The 4 R’s: Renovate, Remodel, Restore, Rehabilitate
How many homes have you flipped?
It’s a question we get fairly often, and one that sometimes makes us cringe.
House flipping became a popular term thanks to HGTV, but it doesn’t necessarily describe what we do with The House that Social Media Built (as well as our Beyond the House properties).
Every house requires something different. When walking through a property, we determine how much of the home needs to be updated, how old the home is, and from there, we decide what type of project the house will be.
Below, we go through some of the ways dilapidated houses can be brought back to life.
With a home renovation, improvements are made to an existing home. To renovate means to renew; which can include updating a kitchen or bathroom with new finishes or replacing old windows with new ones. A renovation often focuses on updating the aesthetic features of the home.
Often, remodel and renovate are used interchangeably, because both involve updating an old room or home into something new. But a remodel consists of changing at least a portion of the home’s structure. For example, taking down walls in the main living areas to make an open floor plan is a remodel.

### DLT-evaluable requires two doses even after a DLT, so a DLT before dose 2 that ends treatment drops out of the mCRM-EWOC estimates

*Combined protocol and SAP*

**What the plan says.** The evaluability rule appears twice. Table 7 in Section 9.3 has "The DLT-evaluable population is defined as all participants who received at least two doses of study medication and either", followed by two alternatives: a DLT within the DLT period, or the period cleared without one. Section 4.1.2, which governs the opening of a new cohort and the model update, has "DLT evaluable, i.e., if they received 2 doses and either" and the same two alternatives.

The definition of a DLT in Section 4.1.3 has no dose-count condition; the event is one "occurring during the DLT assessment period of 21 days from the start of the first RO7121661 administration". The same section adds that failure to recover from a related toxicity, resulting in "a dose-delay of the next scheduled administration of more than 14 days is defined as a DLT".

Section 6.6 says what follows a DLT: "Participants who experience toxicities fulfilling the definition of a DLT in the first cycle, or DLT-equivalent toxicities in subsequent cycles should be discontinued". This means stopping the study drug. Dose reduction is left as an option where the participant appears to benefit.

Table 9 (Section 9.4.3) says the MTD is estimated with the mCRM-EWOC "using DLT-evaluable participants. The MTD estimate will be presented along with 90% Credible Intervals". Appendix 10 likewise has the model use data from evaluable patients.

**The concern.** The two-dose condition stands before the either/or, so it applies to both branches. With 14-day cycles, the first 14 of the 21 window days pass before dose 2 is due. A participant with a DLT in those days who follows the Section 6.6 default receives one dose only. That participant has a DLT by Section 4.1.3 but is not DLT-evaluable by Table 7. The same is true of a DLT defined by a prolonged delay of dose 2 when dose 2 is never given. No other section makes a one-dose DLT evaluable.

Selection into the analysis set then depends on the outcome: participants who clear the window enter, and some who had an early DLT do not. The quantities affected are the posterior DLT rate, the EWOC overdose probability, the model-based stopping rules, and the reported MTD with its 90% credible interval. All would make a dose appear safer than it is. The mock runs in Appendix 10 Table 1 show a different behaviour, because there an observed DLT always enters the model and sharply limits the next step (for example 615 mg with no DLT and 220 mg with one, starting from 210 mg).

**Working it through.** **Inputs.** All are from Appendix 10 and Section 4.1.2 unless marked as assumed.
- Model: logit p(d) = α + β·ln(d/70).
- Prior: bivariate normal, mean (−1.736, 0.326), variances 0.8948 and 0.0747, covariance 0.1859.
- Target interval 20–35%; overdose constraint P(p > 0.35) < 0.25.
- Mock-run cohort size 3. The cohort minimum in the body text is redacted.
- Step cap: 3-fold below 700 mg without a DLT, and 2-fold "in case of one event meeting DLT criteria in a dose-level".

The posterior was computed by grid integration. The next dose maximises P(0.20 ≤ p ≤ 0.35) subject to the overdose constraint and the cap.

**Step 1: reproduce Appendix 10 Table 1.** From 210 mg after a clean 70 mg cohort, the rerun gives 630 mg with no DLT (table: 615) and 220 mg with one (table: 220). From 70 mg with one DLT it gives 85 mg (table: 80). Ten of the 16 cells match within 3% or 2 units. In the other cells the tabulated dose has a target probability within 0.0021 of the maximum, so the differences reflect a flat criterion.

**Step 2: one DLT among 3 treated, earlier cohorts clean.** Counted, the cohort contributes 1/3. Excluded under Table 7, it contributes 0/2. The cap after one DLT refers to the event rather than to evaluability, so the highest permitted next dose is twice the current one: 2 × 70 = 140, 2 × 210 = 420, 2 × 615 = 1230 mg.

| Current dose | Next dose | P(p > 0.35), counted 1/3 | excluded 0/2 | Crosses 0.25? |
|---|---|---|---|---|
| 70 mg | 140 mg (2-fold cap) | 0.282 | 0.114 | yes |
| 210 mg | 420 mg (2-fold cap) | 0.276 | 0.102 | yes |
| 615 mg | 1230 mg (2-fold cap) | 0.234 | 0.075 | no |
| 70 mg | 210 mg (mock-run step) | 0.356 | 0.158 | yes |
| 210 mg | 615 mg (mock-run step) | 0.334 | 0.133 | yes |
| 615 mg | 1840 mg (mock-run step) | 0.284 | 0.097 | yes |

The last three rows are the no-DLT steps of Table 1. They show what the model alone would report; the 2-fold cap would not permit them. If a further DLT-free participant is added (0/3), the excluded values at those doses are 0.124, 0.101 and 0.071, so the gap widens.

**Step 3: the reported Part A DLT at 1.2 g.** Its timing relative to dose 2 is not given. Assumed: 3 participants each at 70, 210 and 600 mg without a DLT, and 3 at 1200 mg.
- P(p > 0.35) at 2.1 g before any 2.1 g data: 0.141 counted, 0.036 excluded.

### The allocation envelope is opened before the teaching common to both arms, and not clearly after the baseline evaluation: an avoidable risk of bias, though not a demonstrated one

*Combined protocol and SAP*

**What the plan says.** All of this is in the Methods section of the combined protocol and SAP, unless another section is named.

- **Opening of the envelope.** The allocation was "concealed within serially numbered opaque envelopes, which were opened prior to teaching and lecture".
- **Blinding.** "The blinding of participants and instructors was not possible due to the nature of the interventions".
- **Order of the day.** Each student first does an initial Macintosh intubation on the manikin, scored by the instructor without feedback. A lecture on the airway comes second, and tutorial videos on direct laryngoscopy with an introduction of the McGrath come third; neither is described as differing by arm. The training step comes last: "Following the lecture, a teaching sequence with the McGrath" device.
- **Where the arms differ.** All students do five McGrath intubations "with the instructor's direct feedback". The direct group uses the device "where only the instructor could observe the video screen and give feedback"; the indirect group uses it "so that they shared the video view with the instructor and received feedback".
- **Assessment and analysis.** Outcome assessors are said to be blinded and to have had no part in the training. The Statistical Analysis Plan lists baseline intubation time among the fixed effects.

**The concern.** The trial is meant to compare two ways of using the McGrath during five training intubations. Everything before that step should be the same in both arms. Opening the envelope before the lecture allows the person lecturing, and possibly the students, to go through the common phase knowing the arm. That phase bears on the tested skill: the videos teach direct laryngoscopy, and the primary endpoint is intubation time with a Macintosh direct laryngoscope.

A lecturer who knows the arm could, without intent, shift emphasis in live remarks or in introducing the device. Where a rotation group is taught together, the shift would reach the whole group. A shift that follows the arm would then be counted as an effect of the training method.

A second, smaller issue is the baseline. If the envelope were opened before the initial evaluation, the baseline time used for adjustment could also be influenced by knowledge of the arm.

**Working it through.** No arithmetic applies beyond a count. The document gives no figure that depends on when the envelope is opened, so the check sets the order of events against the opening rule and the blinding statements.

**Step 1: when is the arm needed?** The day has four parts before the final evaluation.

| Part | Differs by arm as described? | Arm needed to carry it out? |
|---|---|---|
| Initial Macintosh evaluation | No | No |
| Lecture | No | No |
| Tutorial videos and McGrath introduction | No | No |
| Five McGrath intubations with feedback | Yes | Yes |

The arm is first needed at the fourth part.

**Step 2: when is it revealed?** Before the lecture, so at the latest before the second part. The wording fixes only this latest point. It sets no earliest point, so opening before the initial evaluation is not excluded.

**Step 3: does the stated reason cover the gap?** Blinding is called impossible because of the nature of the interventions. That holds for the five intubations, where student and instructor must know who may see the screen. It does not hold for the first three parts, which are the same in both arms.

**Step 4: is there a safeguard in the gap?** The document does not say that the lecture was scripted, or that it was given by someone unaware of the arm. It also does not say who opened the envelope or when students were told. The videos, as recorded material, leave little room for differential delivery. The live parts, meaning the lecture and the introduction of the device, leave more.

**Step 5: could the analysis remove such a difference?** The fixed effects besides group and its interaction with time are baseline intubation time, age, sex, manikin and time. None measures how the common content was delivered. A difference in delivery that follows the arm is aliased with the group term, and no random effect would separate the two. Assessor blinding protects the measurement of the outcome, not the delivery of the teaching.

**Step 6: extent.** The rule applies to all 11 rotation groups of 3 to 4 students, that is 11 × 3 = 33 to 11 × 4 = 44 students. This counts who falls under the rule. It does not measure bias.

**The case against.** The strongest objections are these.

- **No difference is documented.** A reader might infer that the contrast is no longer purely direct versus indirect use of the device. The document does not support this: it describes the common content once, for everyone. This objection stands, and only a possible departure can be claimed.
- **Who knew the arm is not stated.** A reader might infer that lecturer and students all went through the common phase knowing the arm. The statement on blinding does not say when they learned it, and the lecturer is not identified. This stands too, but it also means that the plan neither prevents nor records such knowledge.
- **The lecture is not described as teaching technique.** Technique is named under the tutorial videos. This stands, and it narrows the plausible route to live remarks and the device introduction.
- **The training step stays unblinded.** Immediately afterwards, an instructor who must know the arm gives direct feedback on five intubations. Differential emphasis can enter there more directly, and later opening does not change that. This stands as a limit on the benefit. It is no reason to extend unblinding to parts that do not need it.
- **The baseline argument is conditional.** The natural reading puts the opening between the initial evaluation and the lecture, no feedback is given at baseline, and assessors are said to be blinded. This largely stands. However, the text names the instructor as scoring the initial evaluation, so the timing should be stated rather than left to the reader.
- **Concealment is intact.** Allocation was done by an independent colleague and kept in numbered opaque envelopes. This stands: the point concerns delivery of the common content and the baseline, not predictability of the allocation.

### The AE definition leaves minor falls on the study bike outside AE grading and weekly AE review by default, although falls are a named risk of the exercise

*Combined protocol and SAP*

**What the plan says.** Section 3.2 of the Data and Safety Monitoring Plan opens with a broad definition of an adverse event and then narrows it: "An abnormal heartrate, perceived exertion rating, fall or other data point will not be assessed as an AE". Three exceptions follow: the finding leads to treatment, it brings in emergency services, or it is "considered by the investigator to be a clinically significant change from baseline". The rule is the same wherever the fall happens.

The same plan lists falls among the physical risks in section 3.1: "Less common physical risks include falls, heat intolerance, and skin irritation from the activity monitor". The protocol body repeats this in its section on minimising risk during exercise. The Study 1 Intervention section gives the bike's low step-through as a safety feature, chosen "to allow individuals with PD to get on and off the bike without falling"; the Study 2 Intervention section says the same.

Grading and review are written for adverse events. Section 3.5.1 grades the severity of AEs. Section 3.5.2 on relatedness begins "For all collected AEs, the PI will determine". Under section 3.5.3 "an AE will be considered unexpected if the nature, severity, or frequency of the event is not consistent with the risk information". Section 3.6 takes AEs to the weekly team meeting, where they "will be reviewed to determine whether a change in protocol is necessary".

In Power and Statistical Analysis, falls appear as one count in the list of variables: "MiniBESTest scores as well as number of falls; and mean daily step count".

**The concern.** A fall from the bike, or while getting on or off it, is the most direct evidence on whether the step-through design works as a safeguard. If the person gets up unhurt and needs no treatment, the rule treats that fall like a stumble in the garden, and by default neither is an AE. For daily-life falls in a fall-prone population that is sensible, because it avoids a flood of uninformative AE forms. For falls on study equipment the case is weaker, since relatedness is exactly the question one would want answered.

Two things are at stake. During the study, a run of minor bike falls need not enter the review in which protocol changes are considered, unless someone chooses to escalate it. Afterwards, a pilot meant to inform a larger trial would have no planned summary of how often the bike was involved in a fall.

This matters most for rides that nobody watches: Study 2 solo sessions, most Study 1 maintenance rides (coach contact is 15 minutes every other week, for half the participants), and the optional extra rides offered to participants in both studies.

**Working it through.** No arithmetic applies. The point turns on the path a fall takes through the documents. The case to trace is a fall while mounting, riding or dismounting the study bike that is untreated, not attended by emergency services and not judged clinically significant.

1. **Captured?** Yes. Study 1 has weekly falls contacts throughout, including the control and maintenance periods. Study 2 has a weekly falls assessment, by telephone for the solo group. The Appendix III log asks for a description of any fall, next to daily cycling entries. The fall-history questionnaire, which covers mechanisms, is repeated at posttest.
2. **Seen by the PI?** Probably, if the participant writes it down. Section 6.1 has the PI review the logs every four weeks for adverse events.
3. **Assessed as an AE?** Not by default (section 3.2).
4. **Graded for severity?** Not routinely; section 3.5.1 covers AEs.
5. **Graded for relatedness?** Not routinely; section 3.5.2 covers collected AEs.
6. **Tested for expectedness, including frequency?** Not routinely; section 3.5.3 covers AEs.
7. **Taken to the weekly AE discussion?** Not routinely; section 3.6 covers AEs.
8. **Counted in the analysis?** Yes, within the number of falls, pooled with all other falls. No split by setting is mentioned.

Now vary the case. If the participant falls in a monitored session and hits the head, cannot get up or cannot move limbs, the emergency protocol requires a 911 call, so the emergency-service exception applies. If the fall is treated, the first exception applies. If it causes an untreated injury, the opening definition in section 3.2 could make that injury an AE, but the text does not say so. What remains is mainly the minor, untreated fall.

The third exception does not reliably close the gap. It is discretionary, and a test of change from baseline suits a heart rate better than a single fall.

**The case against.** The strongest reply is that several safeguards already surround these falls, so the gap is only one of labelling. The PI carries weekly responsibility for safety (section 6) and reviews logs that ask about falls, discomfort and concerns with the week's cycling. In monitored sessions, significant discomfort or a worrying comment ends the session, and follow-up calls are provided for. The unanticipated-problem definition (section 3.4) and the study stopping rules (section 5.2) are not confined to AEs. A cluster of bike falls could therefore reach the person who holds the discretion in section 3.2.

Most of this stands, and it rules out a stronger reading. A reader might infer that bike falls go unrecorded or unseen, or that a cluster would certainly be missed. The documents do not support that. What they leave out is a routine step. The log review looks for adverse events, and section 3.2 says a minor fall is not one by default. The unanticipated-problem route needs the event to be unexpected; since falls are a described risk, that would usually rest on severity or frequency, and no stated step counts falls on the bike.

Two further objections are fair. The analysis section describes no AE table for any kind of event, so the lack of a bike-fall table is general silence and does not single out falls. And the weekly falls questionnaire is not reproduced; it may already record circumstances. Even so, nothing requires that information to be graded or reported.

Rehabilitation makes it possible to update a historic home to modern times while still preserving historic features. We think of this as the best of both worlds, especially when working on homes in historic shoreline towns. Rehabilitation allows for the amenities people love today – such as a modern kitchen with top-of-the-line appliances – while keeping architectural features that make it unique to a certain time period.
Restoration is when the interior and exterior home is restored to its original time period. In towns with historic districts, restoring a home can come with strict guidelines. Unsafe and damaged features can be fixed, but all updates should stay true to the property’s history.
No matter what type of work is completed – renovation, remodel, restoration, or rehabilitation – major upgrades require a clear vision, attention to detail, and a bit of patience.